The Dubai Electricity and Water Authority reported a 10 per cent jump in third-quarter net profit as the utility’s revenue rose amid increased power demand in the emirate.
Net profit attributable to the owners of the company for the three-month period to the end of September climbed to Dh3.17 billion ($864.3 million), Dewa said in a statement on Thursday to the Dubai Financial Market, where its shares are traded.
Revenue for the July-September period rose by 15 per cent to Dh8.56bn.
Net income in the first nine months of the year climbed 21 per cent annually to a record Dh6.47bn. Revenue for the period jumped 15 per cent to Dh20.63bn, driven by a consistent rise in demand for electricity in the emirate.
“Our net profit for the first nine months of 2022 is nearly at par with our full year net profit of 2021. These record results are a testament to our steadfast focus on delivering our strategic priorities of sustainable and innovative growth,” Saeed Al Tayer, managing director and chief executive of Dewa, said.
“We are well positioned to deliver the best full year financial performance in our history.”
Mr Al Tayer said the utility, which listed shares in April this year in the largest public float in the Middle East and Europe since Saudi Aramco's listing in 2019, “offers an excellent value proposition that is backed by record earnings growth, predictable cash flows and a defined dividend policy”.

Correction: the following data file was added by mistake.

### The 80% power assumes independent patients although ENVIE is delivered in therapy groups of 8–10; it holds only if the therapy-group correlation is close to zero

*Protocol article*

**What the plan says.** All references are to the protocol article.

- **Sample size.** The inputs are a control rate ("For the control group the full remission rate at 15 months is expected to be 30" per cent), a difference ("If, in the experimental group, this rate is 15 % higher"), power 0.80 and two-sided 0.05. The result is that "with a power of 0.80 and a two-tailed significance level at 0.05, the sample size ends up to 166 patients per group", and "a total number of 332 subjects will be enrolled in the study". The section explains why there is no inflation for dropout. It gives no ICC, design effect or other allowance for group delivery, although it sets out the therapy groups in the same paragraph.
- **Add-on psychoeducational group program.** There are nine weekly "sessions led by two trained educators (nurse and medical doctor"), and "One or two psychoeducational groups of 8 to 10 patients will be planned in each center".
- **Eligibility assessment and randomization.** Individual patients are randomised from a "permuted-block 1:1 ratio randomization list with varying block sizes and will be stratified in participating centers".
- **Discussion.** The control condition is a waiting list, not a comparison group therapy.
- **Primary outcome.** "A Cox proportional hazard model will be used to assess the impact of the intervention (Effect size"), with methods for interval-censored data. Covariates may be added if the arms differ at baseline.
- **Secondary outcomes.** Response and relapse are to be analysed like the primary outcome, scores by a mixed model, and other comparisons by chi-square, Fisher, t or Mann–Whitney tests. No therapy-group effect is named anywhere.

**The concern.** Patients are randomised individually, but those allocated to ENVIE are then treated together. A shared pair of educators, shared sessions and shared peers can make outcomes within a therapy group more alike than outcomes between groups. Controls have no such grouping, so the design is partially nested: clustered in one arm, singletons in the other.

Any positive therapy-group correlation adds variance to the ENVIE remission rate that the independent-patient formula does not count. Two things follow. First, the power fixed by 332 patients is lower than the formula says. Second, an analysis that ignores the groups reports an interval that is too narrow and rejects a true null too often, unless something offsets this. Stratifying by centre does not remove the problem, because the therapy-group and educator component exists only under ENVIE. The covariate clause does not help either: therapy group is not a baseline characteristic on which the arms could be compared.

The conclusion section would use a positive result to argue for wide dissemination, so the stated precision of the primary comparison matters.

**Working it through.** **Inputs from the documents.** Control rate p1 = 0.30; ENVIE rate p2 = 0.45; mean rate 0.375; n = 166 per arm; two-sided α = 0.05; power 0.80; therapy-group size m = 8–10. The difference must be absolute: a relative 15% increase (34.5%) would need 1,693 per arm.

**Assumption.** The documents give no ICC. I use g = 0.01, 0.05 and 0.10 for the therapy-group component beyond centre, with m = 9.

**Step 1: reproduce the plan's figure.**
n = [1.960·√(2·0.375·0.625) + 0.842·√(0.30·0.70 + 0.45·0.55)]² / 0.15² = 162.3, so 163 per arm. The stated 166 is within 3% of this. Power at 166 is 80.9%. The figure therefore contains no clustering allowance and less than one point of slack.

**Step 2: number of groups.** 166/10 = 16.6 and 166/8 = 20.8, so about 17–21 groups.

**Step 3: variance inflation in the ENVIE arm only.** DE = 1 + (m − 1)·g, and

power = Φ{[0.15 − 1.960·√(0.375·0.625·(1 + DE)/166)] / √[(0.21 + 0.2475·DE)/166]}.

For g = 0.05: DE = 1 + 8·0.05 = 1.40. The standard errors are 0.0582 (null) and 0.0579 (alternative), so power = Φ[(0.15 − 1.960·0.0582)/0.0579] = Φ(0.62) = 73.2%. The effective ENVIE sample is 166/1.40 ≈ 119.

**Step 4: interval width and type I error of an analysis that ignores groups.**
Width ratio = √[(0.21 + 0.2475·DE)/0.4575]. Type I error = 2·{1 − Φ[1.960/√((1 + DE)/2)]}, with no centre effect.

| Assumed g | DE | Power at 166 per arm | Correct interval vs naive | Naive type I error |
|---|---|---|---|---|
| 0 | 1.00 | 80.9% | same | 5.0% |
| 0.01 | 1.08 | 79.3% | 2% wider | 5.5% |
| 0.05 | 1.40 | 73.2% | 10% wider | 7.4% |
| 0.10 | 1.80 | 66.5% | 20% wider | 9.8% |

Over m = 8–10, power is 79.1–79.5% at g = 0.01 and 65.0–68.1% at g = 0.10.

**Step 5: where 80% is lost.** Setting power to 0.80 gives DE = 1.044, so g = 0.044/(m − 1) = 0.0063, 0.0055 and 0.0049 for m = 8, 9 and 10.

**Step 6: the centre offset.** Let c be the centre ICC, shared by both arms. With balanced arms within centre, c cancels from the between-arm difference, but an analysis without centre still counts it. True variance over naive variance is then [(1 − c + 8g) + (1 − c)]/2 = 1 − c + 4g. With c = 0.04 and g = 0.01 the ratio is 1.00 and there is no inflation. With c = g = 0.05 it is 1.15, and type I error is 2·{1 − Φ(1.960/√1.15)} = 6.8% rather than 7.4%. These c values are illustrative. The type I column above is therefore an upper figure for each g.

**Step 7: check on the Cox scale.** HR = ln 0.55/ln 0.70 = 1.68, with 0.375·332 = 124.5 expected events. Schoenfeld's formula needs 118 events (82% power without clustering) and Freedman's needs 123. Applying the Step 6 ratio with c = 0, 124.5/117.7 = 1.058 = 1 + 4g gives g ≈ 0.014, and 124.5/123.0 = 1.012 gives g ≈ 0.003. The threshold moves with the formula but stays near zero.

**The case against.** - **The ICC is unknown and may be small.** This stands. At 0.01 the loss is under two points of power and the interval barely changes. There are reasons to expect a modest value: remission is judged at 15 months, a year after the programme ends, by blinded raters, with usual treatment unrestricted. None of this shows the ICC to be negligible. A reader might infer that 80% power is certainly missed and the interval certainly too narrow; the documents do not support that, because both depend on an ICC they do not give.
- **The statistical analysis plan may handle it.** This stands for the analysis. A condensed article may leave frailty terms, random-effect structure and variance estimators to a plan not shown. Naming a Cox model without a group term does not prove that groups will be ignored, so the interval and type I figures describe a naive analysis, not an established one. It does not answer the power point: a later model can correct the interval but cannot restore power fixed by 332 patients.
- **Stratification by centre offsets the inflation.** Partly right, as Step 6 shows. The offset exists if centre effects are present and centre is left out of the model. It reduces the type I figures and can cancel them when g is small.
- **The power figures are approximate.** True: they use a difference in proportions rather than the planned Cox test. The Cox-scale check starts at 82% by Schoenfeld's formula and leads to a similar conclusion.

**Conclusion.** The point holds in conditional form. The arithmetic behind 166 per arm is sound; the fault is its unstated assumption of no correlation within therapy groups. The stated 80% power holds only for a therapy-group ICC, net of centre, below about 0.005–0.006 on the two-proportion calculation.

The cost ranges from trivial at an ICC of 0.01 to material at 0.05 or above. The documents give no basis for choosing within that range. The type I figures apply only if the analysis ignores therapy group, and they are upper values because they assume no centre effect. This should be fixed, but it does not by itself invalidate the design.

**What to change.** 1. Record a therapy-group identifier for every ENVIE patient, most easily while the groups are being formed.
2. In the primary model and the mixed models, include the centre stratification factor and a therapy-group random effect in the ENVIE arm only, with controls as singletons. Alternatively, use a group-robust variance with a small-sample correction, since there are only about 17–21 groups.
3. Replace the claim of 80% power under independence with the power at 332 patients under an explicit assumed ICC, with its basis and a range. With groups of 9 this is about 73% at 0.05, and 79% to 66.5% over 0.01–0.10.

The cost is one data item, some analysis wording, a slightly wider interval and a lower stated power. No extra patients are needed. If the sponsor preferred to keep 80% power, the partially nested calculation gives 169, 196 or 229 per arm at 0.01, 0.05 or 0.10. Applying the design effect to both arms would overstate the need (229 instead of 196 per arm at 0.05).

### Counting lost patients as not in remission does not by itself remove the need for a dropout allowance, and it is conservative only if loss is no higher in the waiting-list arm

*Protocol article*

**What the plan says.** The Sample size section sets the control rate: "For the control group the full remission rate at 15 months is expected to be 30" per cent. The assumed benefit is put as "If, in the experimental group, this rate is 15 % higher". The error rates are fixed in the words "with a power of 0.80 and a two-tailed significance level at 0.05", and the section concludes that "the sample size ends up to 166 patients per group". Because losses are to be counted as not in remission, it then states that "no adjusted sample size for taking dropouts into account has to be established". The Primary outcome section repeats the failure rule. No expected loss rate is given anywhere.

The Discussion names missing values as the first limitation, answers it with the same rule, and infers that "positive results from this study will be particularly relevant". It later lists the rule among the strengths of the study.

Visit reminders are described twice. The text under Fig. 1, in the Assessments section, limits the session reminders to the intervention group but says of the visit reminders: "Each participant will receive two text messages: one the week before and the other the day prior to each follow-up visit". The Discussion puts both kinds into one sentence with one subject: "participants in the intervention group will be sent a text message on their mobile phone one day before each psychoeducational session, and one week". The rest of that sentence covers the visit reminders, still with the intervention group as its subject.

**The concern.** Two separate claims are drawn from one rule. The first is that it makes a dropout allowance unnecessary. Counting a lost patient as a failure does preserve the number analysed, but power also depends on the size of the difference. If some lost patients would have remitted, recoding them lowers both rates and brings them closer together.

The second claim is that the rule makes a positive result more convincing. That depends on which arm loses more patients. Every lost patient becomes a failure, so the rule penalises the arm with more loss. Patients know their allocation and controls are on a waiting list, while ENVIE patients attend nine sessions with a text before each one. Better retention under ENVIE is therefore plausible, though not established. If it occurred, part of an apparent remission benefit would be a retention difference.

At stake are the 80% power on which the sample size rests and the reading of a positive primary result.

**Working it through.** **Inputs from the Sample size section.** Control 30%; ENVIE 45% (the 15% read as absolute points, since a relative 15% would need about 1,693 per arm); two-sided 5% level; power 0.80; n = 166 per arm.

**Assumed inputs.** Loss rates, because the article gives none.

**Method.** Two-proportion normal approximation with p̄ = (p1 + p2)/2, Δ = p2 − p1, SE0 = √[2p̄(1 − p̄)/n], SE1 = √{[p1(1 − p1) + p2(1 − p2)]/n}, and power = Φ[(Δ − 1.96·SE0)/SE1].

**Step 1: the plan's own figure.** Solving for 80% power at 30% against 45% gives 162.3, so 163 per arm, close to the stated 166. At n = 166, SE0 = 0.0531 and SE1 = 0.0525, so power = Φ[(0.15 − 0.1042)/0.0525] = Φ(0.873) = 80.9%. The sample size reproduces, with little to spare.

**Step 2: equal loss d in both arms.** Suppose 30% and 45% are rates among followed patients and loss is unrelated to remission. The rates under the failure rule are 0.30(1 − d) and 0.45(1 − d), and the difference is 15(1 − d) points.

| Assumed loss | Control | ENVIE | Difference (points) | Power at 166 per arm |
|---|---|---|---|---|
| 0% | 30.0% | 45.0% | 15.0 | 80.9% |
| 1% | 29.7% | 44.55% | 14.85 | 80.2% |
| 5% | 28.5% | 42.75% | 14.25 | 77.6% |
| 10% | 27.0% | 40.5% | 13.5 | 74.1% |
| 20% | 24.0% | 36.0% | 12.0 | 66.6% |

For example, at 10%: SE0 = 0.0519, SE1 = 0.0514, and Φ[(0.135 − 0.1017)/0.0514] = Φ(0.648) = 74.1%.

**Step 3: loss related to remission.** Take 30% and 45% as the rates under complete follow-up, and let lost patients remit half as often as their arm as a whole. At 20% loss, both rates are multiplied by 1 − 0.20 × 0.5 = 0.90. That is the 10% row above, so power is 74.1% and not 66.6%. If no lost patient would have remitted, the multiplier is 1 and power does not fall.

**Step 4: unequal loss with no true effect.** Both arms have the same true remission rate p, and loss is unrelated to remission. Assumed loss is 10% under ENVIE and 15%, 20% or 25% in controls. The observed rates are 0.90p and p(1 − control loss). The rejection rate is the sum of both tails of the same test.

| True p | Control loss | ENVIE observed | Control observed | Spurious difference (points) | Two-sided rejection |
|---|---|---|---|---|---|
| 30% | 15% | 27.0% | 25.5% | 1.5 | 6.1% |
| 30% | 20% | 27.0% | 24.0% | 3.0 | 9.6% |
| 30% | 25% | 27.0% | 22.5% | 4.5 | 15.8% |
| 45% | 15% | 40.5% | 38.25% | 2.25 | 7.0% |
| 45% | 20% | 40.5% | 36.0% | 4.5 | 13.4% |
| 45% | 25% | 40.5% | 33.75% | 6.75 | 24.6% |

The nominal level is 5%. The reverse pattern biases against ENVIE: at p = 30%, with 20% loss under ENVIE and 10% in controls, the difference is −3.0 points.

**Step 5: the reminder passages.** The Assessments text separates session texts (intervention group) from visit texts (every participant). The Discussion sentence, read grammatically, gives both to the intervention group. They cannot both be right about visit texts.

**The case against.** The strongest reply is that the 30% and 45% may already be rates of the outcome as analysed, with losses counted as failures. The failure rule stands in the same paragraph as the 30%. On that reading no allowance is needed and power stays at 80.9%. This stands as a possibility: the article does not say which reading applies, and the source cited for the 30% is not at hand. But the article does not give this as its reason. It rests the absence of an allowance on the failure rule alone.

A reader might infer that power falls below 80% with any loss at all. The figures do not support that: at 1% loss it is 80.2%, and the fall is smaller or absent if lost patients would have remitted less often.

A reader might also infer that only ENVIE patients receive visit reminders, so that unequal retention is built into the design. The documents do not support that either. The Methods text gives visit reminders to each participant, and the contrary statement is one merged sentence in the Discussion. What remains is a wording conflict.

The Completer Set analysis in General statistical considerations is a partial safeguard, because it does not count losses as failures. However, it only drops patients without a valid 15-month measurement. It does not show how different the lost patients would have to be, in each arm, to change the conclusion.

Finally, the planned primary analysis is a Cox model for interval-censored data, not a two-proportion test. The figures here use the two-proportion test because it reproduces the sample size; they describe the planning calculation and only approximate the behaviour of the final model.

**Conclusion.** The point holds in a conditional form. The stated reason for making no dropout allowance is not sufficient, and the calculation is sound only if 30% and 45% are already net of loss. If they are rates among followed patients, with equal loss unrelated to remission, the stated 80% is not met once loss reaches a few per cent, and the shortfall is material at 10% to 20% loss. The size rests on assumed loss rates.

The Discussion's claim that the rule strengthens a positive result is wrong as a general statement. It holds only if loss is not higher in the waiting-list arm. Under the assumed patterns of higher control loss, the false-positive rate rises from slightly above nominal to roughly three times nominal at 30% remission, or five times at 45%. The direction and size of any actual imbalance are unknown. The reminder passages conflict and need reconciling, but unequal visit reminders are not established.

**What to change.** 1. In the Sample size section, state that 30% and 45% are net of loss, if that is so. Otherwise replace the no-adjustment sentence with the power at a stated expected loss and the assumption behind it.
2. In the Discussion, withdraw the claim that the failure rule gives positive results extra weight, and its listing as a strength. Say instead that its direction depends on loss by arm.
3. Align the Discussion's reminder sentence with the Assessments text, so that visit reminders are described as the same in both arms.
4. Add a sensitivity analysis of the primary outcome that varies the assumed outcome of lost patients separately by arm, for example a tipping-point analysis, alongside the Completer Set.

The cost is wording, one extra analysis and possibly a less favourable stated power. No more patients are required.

Dewa, the first Dubai entity to go public among the 10 state enterprises the government plans to list on the DFM, operates as a vertically integrated multi-utility. Its businesses include electricity generation, transmission and distribution, water desalination and district cooling.
Demand for energy in Dubai, the commercial and tourism hub of the Middle East, reached 40.7 terawatt hours (TWh) in the first nine months of the year, up from 38.6 TWh in the same period of last year.
Dewa’s peak demand in the nine-month period was 9.5 gigawatts, a 3.3 per cent annual increase. Peak demand for both this year and 2021 was achieved in July, Dewa said.
By the end of the third quarter, Dewa said it served 1.14 million customers, an almost 5 per cent jump from the same time last year. The utility added 17,032 new customers in the third quarter of 2022 alone.
Dewa generated 17.3 TWh of power in the July-September period, a 4 per cent annual increase. It produced 36.7 billion imperial gallons of desalinated water, a 7 per cent year-on-year jump, as demand rose.
The utility is continuing to invest in expanding its water and power generation capacity. It plans to invest Dh40bn over the next five years and will focus on renewables, clean energy, electricity and water transmission and distribution networks to meet the emirate's growing demand.
Earlier this month, Dewa appointed a group of consultants, including Deloitte, WSP and Addleshaw Goddard, to provide consultancy services on its seawater reverse osmosis plant in Hassyan.
The project, which is scheduled to become operational in 2025 and 2026, will have a capacity of 120 million imperial gallons per day.
Earlier this week, Dewa's subsidiary Emirates Central Cooling Systems Corporation (Empower) raised more than Dh2.6bn through its IPO, which was 47 times oversubscribed.
The district cooling provider sold 2 billion shares, equivalent to 20 per cent of its share capital, at the higher end of its offer share price of Dh1.33, giving Empower a market value of Dh13.3bn at listing.
“We have made sustained progress towards unlocking shareholder value by paying our first dividend of Dh3.1bn in October, by announcing the intention to float our 70 per cent owned subsidiary Empower and by recommending the payment of a one-time special dividend of Dh2.03bn to be paid to our shareholders in December,” Mr Al Tayer said.
“For the financial year 2022, we expect to return Dh8.23bn in dividends to our shareholders.”